Note: this post, originally written in 2020, was updated in 2022 with an addendum at the end

There's a growing niche of the audio industry featuring high-performance hardware by Chinese brands offered for prices well below those of comparable products in the States. These attractive prices are largely thanks to high-volume, low-margin production, and several manufacturers have garnered an impressive underground following on hi-fi forums and YouTube channels as a result. Even The Verge published an article about some last year, and it's exciting to see brands gain recognition based on the merits of their products, despite having no marketing, no retail presence, and understated packaging design.

I've been particularly intrigued by Chinese in-ear monitors (IEMs) since they showed up on my radar a few years ago. I tend to use earbuds while walking, cooking, or cleaning. It's easy to always have some in my pocket or my bag so I can listen to podcasts or music everywhere I go. I know I should consider enjoying my surroundings a little bit more, but sometimes it's just nice to add my own soundtrack to life.

For the past several years, I've purchased inexpensive Monoprice earbuds recommended by an old Lifehacker article. I would buy 3-4 pairs at a time and toss them whenever they started to fail, but this wastefulness sat poorly with me; I don't like to think of my electronics as so overtly disposable.

When the right earbud on my final set of Monoprice earbuds started cutting out a few weeks ago, I finally had my opportunity to explore some of these new, inexpensive offerings. I wanted an improved sound and build quality compared to the cheap earbuds I've been using all my life, and critically, I was looking for a modular solution where the cables are detachable from the monitors themselves, which is a consumer-friendly practice that makes replacing failing components trivially easy.

I did a little bit of research on reddit and hi-fi forums, and held my breath before venturing into the scary vortex of YouTube gear-centric channels to narrow down my options, and the conclusion I reached is true for most audio products today: we have multitudes of fantastic options available, it's difficult to make a bad choice, and it's easy to love nearly anything out there. Instead of succumbing to analysis paralysis and sinking too much time into over-optimizing, I decided to time-box my research, pick one model that was generally well-received, and move on.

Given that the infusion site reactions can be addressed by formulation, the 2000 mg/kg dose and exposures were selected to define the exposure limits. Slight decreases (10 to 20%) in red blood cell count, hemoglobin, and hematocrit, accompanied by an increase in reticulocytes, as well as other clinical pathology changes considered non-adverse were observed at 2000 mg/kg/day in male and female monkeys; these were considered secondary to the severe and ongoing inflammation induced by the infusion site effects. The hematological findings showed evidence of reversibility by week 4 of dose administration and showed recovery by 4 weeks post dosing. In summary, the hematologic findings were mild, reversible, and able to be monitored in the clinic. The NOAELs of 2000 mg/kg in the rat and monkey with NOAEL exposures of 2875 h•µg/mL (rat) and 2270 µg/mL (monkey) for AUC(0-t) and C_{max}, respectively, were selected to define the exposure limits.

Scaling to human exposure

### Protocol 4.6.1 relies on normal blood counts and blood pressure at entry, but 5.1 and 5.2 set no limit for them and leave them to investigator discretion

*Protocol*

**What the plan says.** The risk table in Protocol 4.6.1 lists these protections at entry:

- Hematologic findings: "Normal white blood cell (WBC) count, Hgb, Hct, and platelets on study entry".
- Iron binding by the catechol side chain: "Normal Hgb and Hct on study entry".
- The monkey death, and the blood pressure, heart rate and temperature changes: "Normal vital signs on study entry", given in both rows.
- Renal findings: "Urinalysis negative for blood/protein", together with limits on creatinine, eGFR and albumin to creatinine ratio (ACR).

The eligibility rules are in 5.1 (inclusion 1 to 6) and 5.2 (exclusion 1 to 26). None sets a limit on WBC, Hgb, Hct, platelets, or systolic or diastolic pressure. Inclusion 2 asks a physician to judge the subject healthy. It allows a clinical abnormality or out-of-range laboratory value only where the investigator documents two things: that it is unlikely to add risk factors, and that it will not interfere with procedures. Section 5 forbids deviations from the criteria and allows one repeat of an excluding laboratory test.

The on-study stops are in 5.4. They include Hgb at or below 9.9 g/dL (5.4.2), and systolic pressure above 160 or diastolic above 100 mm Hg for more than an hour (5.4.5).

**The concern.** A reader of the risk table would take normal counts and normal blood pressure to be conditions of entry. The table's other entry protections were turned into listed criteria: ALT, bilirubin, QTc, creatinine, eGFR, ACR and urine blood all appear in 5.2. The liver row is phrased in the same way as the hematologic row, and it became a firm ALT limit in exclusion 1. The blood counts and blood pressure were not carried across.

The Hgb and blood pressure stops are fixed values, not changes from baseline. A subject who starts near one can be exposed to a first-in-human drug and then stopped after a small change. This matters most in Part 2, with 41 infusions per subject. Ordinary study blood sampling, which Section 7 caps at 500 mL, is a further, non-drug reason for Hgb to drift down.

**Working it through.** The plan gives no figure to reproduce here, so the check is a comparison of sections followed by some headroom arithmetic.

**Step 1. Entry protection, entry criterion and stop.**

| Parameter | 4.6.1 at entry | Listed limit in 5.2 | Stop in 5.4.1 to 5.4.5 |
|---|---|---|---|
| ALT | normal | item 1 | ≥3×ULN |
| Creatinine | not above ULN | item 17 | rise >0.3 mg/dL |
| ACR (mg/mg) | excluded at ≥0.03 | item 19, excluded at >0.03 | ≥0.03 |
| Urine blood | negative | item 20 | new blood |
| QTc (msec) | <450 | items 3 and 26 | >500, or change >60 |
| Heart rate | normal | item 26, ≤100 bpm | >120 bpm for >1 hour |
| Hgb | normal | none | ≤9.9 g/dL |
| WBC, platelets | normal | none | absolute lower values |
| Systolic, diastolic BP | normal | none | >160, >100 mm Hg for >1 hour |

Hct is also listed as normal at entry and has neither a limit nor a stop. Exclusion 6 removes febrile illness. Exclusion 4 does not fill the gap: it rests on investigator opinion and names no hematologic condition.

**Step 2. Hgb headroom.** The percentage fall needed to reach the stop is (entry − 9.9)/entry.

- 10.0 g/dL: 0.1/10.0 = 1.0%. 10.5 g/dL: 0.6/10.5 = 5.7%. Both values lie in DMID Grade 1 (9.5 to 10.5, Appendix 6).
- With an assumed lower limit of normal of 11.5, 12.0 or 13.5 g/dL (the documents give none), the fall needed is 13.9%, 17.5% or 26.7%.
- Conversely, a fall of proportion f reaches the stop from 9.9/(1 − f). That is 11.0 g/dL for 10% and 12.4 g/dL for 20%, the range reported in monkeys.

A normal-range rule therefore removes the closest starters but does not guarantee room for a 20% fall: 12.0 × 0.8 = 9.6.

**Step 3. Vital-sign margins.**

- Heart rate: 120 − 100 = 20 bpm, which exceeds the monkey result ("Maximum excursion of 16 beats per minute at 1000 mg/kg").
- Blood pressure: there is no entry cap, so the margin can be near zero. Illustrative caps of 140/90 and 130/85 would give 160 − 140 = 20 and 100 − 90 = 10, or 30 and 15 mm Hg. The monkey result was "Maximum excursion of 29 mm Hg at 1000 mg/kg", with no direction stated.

Ultimately I settled on the Tin HiFi T2s for less than $50, and I added an extra cable to keep on hand for the future. These IEMs are firmly in the entry-level audiophile category, but there's really no shame in this — this is probably the point in the market with the most meaningful jump in the diminishing returns graph, shifting from commodity audio gear to hardware favored by enthusiasts who tend to be more discerning. From here, there are still gains to be made, but the audiophile community has a habit of obsessive optimization to the point where the pursuit of hardware can become a distraction from the actual listening, so for the time being, these are in the "precisely good enough" range for me, especially since I expect to primarily use them plugged into my iPhone, and with rumors of a completely portless iPhone model appearing in the next few years, "plugged into my iPhone" is a concept that might not be around forever.

My first-generation iPhone SE is showing its age and getting fussy with charging, and I've been patiently waiting for the iPhone 12 release. I fully expect my phone to lack 3.5mm headphone jack in just a few, short months. A lighting-to-3.5mm adapter should get me by for the next few years at least, but I don't have a plan for when that's no longer an option, and whether I'll want to find some wireless earbuds that seem suitable, go the Airpods route, or even eventually invest in a dedicated Digital Audio Player (DAP) (or old iOS device) to listen to Plex and perhaps podcasts. I remember the days when I would carry around a flip phone and an iPod, and it's almost amusing to think this cycle may come back around — but that's a problem for another day.